There are certain requirements of the animal organism to which every adaptation must conform. Underlying the stomachic type is the more primary fact that the natural form of colloid matter is the globe. Like all fluid or semi-fluid matter it tends to curve about a general center of attraction, in distinction to the angular extension of the crystal. This tendency shows itself in all parts of all animal forms, and also in these forms as wholes, the globe being departed from only through functional necessity, or from the superposition of a series of organs, each with a globular tendency, yielding, through mutual pressure, a more or less ovoid result.
In the Protozoa we have the globular form, diversified by temporary, improvised limbs, or by permanent organs. In the Metazoa variation from the globe takes place in axial directions—the fixed animals having usually but two axes of departure from the sphere; the moving animals having ordinarily three axes—a longitudinal, a vertical, and a transverse. The general result is the production of the round, flattened form of the two-axed, and the oval form of the three-axed animals; the further departure being in the production of limbs—appendages devoted to motion, or to assault and defense.
If now we take the Gastrula, the simple stomach-sac, for the primitive form of the many-celled animal, and the earliest phase of derivation from the Protozoa, it is easy to perceive that this hollow animal globe may vary in three different modes.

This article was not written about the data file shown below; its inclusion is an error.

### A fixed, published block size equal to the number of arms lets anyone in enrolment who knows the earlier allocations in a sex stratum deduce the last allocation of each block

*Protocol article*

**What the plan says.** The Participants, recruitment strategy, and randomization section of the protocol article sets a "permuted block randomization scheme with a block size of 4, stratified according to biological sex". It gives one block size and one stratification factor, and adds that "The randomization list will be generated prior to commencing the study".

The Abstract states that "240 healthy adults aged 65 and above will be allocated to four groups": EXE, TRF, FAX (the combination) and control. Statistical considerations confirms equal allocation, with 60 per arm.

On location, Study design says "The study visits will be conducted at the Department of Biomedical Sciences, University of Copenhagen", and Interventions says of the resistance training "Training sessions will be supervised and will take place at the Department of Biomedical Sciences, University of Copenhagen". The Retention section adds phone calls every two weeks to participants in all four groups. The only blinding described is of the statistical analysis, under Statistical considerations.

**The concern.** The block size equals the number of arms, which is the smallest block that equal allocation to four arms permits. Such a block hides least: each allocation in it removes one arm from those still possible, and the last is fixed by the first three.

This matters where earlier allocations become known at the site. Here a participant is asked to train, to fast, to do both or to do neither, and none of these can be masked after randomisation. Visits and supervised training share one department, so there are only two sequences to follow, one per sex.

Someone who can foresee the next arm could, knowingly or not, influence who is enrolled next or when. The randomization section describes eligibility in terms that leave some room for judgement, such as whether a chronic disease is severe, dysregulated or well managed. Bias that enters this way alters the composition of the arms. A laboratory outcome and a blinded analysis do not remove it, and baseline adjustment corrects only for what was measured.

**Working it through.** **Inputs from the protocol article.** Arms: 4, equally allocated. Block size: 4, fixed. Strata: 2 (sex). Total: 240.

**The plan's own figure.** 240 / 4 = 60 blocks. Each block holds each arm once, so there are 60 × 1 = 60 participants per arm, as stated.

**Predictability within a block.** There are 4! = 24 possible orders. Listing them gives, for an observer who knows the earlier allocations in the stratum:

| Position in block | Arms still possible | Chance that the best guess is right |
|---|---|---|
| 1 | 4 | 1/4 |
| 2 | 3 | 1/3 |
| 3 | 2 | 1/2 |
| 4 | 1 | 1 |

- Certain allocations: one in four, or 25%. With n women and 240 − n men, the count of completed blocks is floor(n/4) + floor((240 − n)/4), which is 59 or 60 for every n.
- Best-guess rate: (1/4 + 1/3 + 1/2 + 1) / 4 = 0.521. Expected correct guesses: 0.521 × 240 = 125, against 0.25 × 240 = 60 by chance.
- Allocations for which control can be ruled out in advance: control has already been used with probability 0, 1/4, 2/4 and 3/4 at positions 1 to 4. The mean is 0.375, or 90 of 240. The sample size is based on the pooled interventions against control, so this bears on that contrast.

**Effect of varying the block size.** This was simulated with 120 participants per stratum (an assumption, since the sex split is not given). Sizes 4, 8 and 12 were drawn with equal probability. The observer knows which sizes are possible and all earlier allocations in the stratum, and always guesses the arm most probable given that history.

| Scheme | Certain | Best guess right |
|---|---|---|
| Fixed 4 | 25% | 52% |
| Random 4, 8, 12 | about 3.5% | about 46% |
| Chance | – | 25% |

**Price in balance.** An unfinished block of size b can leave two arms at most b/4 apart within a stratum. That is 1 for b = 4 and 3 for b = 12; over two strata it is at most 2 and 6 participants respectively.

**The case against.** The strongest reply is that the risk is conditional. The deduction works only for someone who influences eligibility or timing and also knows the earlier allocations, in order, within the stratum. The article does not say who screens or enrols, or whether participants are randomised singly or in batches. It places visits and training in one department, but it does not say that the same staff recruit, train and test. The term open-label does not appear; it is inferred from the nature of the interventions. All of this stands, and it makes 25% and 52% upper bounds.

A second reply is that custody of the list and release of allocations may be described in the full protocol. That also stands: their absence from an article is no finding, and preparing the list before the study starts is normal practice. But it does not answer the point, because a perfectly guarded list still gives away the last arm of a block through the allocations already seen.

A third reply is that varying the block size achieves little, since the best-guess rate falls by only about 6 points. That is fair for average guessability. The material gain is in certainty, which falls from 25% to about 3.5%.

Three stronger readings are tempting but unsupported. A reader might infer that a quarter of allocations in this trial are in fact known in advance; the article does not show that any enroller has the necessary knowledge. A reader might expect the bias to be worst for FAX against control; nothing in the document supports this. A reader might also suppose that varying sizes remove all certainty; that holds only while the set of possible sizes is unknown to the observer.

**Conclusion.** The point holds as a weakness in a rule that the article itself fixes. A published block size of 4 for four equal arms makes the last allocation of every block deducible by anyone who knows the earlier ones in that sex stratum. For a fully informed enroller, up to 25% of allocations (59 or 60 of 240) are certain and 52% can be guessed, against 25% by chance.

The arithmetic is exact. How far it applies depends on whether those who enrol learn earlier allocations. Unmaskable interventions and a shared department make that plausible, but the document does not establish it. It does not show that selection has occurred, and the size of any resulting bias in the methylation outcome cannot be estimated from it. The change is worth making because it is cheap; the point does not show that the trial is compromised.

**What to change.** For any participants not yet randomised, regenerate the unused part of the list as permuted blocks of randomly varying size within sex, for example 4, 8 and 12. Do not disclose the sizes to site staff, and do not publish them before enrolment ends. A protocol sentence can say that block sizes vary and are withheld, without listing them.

First, it may retain its sac-like form and stomach-opening, developing tentacles about the mouth, and radiated body divisions; thus passing from the single axis of the Gastrula to the double axis of the polyp.
Secondly, it may flatten, until it resembles a sack with the open top pressed down upon the bottom, and the sides bulging outward into a circle. If, now, radiated arms extend outward from this rounded side, we have the starfish type of organism.
Thirdly—still preserving its affiliation to the globe—it may lengthen instead of flattening. From this mode of development would come the longitudinal type of animals, the vermes, or worm-forms.
A still more primitive departure from the original Gastrula form is found in the sponge, in which the body-wall is pierced by minute apertures, through which food-bearing currents are drawn into the general internal stomach, and forced out again through the mouth. The low organization of the sponge results from the fact that it does not even require the mouth-arms of the polyp as an aid in food-getting. Its only motive apparatus is the cilia, or vibrating hair, of the Infusoria.
Of the three forms which thus seem to be the first natural variations of the Gastrula—the globular, the flattened, and the lengthened—the first two naturally rest on one extremity of the longitudinal or stomach axis; the other, or mouth extremity, being directed upward. Thus only these two extremities are exposed to diverse conditions, the